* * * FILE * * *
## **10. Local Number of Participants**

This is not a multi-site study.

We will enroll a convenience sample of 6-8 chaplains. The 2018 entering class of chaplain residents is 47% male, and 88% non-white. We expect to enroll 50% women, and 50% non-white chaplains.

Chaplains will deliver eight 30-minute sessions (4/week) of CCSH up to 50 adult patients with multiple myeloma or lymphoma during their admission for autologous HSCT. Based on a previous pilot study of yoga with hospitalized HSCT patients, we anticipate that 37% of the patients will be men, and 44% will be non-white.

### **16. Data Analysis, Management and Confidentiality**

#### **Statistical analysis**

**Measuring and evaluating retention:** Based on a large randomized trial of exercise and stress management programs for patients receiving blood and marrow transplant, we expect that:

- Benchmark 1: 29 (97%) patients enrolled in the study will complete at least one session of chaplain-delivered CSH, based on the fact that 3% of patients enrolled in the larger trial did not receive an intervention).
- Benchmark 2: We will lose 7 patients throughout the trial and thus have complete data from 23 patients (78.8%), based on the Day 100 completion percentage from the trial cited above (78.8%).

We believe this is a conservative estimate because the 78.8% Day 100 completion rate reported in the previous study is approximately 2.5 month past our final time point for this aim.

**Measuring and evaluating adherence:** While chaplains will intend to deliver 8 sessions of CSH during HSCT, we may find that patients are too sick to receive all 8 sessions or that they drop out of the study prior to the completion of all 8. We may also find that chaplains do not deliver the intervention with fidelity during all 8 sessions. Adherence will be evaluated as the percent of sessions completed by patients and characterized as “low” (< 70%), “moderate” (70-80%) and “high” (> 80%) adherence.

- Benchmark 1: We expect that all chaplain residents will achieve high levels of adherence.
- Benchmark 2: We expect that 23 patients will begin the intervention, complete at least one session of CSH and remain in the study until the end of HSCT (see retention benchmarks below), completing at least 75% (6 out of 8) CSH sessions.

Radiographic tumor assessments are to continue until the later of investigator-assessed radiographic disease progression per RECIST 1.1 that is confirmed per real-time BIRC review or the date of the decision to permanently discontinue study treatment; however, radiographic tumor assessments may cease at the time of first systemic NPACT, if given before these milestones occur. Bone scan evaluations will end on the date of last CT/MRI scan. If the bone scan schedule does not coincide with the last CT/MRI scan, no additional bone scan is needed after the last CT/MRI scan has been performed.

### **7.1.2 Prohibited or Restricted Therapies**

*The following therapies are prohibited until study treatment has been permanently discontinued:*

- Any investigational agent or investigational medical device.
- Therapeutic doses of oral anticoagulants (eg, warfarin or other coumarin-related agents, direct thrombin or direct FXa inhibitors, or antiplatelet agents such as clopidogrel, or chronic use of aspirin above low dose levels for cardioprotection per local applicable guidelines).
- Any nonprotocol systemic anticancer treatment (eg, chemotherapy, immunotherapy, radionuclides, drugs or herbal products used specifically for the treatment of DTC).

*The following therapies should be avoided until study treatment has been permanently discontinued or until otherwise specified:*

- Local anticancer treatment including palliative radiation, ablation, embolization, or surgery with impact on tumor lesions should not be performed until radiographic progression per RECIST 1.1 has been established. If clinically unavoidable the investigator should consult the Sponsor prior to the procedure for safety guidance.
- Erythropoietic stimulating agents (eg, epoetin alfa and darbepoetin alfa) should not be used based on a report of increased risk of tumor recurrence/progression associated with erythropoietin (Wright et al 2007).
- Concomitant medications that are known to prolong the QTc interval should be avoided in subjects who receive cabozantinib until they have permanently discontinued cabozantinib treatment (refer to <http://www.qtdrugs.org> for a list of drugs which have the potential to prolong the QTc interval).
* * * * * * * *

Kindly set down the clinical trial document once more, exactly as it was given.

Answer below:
## **10. Local Number of Participants**

This is not a multi-site study.

We will enroll a convenience sample of 6-8 chaplains. The 2018 entering class of chaplain residents is 47% male, and 88% non-white. We expect to enroll 50% women, and 50% non-white chaplains.

Chaplains will deliver eight 30-minute sessions (4/week) of CCSH up to 50 adult patients with multiple myeloma or lymphoma during their admission for autologous HSCT. Based on a previous pilot study of yoga with hospitalized HSCT patients, we anticipate that 37% of the patients will be men, and 44% will be non-white.

### **16. Data Analysis, Management and Confidentiality**

#### **Statistical analysis**

**Measuring and evaluating retention:** Based on a large randomized trial of exercise and stress management programs for patients receiving blood and marrow transplant, we expect that:

- Benchmark 1: 29 (97%) patients enrolled in the study will complete at least one session of chaplain-delivered CSH, based on the fact that 3% of patients enrolled in the larger trial did not receive an intervention).
- Benchmark 2: We will lose 7 patients throughout the trial and thus have complete data from 23 patients (78.8%), based on the Day 100 completion percentage from the trial cited above (78.8%).

We believe this is a conservative estimate because the 78.8% Day 100 completion rate reported in the previous study is approximately 2.5 month past our final time point for this aim.

**Measuring and evaluating adherence:** While chaplains will intend to deliver 8 sessions of CSH during HSCT, we may find that patients are too sick to receive all 8 sessions or that they drop out of the study prior to the completion of all 8. We may also find that chaplains do not deliver the intervention with fidelity during all 8 sessions. Adherence will be evaluated as the percent of sessions completed by patients and characterized as “low” (< 70%), “moderate” (70-80%) and “high” (> 80%) adherence.

- Benchmark 1: We expect that all chaplain residents will achieve high levels of adherence.
- Benchmark 2: We expect that 23 patients will begin the intervention, complete at least one session of CSH and remain in the study until the end of HSCT (see retention benchmarks below), completing at least 75% (6 out of 8) CSH sessions.

Radiographic tumor assessments are to continue until the later of investigator-assessed radiographic disease progression per RECIST 1.1 that is confirmed per real-time BIRC review or the date of the decision to permanently discontinue study treatment; however, radiographic tumor assessments may cease at the time of first systemic NPACT, if given before these milestones occur. Bone scan evaluations will end on the date of last CT/MRI scan. If the bone scan schedule does not coincide with the last CT/MRI scan, no additional bone scan is needed after the last CT/MRI scan has been performed.

### **7.1.2 Prohibited or Restricted Therapies**

*The following therapies are prohibited until study treatment has been permanently discontinued:*

- Any investigational agent or investigational medical device.
- Therapeutic doses of oral anticoagulants (eg, warfarin or other coumarin-related agents, direct thrombin or direct FXa inhibitors, or antiplatelet agents such as clopidogrel, or chronic use of aspirin above low dose levels for cardioprotection per local applicable guidelines).
- Any nonprotocol systemic anticancer treatment (eg, chemotherapy, immunotherapy, radionuclides, drugs or herbal products used specifically for the treatment of DTC).

*The following therapies should be avoided until study treatment has been permanently discontinued or until otherwise specified:*

- Local anticancer treatment including palliative radiation, ablation, embolization, or surgery with impact on tumor lesions should not be performed until radiographic progression per RECIST 1.1 has been established. If clinically unavoidable the investigator should consult the Sponsor prior to the procedure for safety guidance.
- Erythropoietic stimulating agents (eg, epoetin alfa and darbepoetin alfa) should not be used based on a report of increased risk of tumor recurrence/progression associated with erythropoietin (Wright et al 2007).
- Concomitant medications that are known to prolong the QTc interval should be avoided in subjects who receive cabozantinib until they have permanently discontinued cabozantinib treatment (refer to <http://www.qtdrugs.org> for a list of drugs which have the potential to prolong the QTc interval).